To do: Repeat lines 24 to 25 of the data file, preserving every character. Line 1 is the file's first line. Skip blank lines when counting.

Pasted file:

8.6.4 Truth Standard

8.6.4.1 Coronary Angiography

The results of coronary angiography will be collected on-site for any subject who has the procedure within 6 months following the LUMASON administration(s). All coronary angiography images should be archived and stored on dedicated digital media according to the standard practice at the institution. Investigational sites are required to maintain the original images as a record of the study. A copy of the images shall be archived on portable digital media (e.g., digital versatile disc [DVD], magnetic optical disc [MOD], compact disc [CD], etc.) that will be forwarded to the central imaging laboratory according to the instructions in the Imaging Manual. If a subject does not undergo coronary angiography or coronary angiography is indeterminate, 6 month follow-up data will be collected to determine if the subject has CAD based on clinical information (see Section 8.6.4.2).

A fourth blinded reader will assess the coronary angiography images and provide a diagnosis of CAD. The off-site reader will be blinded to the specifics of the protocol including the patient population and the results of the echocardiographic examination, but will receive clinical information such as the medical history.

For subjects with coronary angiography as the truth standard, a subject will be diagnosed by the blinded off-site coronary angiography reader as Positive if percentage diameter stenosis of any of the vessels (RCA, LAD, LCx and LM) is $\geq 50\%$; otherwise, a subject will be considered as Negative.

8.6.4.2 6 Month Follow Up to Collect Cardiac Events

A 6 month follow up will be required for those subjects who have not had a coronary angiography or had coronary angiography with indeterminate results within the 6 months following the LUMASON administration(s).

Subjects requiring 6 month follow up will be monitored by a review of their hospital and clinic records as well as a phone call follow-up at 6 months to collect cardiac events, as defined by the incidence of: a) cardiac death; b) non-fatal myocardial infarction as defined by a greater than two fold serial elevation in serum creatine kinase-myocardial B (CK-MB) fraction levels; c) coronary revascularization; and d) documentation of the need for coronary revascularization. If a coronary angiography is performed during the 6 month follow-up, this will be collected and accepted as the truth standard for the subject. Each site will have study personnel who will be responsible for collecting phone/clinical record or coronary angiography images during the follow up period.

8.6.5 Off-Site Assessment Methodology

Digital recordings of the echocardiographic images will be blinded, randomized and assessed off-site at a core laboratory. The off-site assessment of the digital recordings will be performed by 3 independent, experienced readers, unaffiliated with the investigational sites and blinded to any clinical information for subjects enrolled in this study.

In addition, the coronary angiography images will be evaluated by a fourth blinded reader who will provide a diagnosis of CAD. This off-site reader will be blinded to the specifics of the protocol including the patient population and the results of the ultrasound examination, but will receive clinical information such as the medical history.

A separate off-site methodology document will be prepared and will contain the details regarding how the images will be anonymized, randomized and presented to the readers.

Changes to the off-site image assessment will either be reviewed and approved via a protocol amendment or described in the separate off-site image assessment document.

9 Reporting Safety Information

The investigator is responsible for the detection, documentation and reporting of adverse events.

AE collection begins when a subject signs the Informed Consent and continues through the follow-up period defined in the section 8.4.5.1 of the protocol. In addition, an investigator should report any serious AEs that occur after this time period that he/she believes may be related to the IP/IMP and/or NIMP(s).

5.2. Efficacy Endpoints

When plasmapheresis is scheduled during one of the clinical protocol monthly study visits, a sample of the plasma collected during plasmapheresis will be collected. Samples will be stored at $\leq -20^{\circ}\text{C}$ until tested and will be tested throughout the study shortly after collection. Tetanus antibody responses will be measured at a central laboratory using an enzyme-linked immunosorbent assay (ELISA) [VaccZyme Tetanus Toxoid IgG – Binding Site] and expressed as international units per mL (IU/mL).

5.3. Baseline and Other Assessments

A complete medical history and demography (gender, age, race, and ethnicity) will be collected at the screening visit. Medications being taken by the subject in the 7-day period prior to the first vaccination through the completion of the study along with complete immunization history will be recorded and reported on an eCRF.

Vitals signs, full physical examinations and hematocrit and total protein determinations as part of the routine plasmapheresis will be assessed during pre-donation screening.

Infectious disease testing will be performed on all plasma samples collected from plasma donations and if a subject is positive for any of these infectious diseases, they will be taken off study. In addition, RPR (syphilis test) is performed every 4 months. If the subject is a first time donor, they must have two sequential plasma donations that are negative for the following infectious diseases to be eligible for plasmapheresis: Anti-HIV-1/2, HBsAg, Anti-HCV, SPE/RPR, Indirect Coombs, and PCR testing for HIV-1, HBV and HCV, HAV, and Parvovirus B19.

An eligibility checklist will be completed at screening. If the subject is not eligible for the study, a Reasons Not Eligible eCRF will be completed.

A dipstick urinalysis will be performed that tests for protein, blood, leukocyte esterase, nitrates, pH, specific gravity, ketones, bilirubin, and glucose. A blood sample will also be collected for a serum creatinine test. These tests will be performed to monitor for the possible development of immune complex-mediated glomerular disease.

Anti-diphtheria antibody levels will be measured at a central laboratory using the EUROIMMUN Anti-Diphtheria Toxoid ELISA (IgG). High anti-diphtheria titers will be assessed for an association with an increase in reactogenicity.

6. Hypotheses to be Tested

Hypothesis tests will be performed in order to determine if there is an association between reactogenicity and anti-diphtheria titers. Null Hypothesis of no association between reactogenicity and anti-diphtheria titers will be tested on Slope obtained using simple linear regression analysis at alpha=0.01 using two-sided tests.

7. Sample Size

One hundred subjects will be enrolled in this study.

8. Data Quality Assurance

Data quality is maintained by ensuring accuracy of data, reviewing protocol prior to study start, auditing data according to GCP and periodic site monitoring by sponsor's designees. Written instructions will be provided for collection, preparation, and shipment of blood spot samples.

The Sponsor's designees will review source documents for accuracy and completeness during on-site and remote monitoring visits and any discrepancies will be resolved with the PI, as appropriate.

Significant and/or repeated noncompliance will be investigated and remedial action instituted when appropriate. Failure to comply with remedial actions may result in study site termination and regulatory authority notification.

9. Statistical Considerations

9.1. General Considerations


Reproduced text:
A dipstick urinalysis will be performed that tests for protein, blood, leukocyte esterase, nitrates, pH, specific gravity, ketones, bilirubin, and glucose. A blood sample will also be collected for a serum creatinine test. These tests will be performed to monitor for the possible development of immune complex-mediated glomerular disease.

Anti-diphtheria antibody levels will be measured at a central laboratory using the EUROIMMUN Anti-Diphtheria Toxoid ELISA (IgG). High anti-diphtheria titers will be assessed for an association with an increase in reactogenicity.